Well, to be honest, we probably all do it to some degree, and we were probably very prone to it when we were in school – getting told off by a teacher for hitting a classmate, say, and trying to change the subject by saying, “Not fair, Johnny Bashforth hit me the other week and you never told him off!” Yes, it probably is unfair, but at the same time that has nothing to do with you deciding to hit someone else altogether.
A lot of this really should be left behind in the playground, as all that should really matter is knowing when we have done the wrong thing, instead of making an issue about others being as bad as we are. There are many parts of ‘grown-up’ society where the same behaviour continues to manifest itself though, and nowhere more so than in politics. Many a politician will respond to being confronted about an action or quotation attributed to them that is embarrassing, or foolish, or downright corrupt with a pointed finger directed towards a member of a rival party, citing a vaguely similar quotation or action of doubtful relevance.
Not just action, but cross-examination of policy will often be treated to the same ‘aggressive evasion’. Diversions used by any party will frequently begin, “Oh yes, well look at [such-and-such-a-party], did you hear what they said the other day?” Or, if it is the incumbent Government, “Oh yes, well look at the previous administration, see what a mess they made of the economy/health service/education/industrial sector” (delete as appropriate).
It is a more or less day-to-day occurrence.
So let us now congratulate the UK Independence Party on its most remarkable achievement to date. No, I am not referring to their victory in the Clacton-On-Sea By-Election (which may have been UKIP’s first ever seat in Parliament, but in the final analysis it was just a case of an incumbent retaining his seat). Instead, more remarkable by far, is that over the last year or so, UKIP has managed to increase the rate at which diversionary finger-pointing is employed in political discourse. I doubt it was intended, but that is some accomplishment, given that the phenomenon already appeared to have maxed-out.
Since UKIP’s recent emergence as a ‘significant’ presence at Westminster (if we are to assume that a party with a single Member of Parliament, and which has never had control of a single council anywhere in the country in its entire history, can be called ‘significant’), countering an accusation with grumbles about how badly other parties behave has proven to be, not just a standard tactic, but pretty much the only tactic that the party can employ with any consistency.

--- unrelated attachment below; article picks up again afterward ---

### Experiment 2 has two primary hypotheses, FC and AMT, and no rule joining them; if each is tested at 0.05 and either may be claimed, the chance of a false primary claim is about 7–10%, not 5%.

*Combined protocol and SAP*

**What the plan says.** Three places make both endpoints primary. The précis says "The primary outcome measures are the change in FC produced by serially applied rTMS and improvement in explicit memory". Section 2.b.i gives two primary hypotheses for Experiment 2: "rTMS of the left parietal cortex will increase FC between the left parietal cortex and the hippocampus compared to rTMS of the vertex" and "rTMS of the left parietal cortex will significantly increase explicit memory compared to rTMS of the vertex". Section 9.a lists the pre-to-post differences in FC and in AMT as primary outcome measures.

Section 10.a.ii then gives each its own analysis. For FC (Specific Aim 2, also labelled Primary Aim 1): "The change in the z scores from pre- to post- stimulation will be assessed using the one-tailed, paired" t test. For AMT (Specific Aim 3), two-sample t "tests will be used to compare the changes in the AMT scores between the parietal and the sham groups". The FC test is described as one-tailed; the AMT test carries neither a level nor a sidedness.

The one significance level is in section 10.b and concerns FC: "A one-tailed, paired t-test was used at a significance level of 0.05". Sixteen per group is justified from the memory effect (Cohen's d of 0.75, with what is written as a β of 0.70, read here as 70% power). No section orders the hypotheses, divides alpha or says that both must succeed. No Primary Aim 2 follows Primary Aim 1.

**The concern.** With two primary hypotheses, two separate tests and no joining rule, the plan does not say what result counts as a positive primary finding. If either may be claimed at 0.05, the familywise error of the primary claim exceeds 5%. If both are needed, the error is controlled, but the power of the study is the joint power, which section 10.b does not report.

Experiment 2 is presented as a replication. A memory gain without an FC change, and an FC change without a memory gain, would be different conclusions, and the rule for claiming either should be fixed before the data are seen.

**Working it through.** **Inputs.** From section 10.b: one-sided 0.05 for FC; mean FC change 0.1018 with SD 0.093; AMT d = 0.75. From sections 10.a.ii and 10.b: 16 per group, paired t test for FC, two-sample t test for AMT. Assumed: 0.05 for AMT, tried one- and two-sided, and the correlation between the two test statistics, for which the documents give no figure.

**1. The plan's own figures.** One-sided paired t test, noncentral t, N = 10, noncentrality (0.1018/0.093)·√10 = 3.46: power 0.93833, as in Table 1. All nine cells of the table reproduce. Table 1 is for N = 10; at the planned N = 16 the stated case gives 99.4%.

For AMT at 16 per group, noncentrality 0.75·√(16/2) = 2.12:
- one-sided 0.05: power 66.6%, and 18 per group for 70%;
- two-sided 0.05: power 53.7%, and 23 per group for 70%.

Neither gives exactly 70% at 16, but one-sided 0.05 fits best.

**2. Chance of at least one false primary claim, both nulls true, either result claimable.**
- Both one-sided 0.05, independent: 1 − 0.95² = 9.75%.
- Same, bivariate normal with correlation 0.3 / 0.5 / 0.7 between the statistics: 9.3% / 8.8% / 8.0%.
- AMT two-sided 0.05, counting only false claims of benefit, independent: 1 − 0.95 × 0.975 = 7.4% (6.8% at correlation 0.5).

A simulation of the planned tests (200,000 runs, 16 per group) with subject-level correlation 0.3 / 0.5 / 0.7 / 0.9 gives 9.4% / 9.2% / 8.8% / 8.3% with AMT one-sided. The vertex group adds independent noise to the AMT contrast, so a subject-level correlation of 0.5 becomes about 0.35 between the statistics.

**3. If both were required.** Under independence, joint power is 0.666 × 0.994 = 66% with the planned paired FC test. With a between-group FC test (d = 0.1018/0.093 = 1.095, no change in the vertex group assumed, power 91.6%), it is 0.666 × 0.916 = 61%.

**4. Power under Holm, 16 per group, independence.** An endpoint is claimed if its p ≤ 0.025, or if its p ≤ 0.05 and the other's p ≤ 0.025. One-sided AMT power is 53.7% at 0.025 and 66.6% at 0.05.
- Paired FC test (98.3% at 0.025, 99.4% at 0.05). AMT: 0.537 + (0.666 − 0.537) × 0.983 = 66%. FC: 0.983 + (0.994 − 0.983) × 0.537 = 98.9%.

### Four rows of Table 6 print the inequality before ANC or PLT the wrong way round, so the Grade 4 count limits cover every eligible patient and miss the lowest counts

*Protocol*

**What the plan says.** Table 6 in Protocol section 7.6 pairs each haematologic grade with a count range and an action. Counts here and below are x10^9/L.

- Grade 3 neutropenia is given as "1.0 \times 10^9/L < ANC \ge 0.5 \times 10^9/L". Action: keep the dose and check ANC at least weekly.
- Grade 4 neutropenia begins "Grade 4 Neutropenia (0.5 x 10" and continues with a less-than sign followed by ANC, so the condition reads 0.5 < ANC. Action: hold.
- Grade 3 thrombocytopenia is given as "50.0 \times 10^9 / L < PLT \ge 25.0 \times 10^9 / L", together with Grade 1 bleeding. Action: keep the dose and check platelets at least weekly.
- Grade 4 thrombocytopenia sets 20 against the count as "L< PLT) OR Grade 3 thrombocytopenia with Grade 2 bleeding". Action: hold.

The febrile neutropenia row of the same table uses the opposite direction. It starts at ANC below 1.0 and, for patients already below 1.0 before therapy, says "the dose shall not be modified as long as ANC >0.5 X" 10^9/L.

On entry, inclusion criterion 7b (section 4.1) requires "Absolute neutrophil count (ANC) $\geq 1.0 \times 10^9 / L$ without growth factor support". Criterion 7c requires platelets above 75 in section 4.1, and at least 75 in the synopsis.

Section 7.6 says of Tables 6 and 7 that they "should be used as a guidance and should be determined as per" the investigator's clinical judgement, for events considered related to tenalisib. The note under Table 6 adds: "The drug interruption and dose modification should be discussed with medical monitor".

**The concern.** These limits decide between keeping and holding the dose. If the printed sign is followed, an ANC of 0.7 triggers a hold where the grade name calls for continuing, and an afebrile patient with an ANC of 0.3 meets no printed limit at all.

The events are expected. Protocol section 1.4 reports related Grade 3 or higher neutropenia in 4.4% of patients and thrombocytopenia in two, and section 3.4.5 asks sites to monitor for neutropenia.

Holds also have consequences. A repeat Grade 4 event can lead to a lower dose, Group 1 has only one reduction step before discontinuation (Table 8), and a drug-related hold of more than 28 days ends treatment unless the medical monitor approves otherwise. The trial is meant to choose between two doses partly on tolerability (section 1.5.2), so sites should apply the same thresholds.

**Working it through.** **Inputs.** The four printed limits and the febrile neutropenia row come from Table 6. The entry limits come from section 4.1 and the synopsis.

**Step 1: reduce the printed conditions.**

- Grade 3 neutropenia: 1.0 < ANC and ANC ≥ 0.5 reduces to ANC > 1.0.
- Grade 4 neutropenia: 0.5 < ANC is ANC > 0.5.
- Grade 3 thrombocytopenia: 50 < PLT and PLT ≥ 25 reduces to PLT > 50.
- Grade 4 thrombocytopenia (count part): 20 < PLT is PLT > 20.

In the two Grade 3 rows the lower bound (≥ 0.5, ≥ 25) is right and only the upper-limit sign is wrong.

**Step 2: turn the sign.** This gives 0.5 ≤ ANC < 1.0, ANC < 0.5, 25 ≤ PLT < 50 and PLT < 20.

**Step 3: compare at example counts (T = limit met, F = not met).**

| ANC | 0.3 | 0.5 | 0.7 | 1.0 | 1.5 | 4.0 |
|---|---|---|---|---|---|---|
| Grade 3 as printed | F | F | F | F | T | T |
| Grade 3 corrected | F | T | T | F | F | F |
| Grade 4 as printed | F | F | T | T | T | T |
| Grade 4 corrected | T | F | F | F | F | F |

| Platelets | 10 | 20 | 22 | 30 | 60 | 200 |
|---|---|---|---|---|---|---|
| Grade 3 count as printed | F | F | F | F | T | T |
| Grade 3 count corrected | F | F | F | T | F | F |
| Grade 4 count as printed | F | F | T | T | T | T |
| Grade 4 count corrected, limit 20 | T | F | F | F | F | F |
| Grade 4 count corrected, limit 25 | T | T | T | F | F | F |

I mentioned a few days ago the live interview of Nigel Farage by James O’Brien on LBC Radio back in May. One observation that O’Brien rightly made during that crossing-of-swords was that Farage, when faced with the extremists and foolish throwbacks who are prevalent in his party, will usually insist that there are people like that in every party.
Now Farage is not exactly wrong when he says that – it is quite true that all the mainstream parties have, shall we say, the odd ‘nutty flavouring’ here and there, especially the Conservative Party. But there are a few points that he needs to face up to; –
Firstly, Farage cannot pretend one minute that UKIP is an ‘alternative’ to the mainstream parties, and then say the next that his party simply has the same types of idiots in it that all the others do. Either the party is different from the others or it is not, it cannot be both.
Secondly, Farage has to acknowledge that the rate of silly/incendiary extremist behaviour coming out of UKIP is a lot higher than from other parties. The total number may not be higher – of that I am not sure – but Farage has to consider scale. UKIP’s membership is tiny compared to those of the Tories or Labour, and yet the number of silly incidents coming out of UKIP is at least in the same ballpark as those of bigger parties. The rate of ridiculous ideas and ugly behaviour in UKIP e.g. ‘homosexuality causing floods‘, ‘gay marriage is grotesque and shouldn’t be allowed, but UKIP members breaking the law by apparently hiring prostitutes is a private matter‘, starving hundreds of helpless animals to death etc is startlingly high.
(NB: I do not personally give a damn whether Roger Helmer uses prostitutes or merely has a regular massage, so long as he accepts that it is none of his business whether people of the same sex are allowed to marry. He seems to think otherwise, therefore I have decided that I am entitled to shake my head at his ‘private life’.)
Thirdly, Farage needs to face the reality that there is a flip-side to over-exposure, and his visit to LBC Radio was his worst encounter with that. Now, UKIP has benefited from wildly excessive, utterly disproportional, and overly-sympathetic and uncritical coverage in the national media over the last six or so years, most particularly on the BBC. (As is often pointed out by exasperated British commentators across the internet, Nigel Farage almost has his own permanent seat on BBC Question Time.) The party has had a tiny support base right up until the early months of the current Parliament, and for much of its twenty-one years, it has been easily dwarfed by the likes of the Green Party and the Scottish National Party. However, the Greens and the SNP each get a tiny fraction of the coverage that UKIP has received, and when they do get coverage in the mainstream media, it is far more likely to be cross-examined and heavily-challenged than anything UKIP says or does.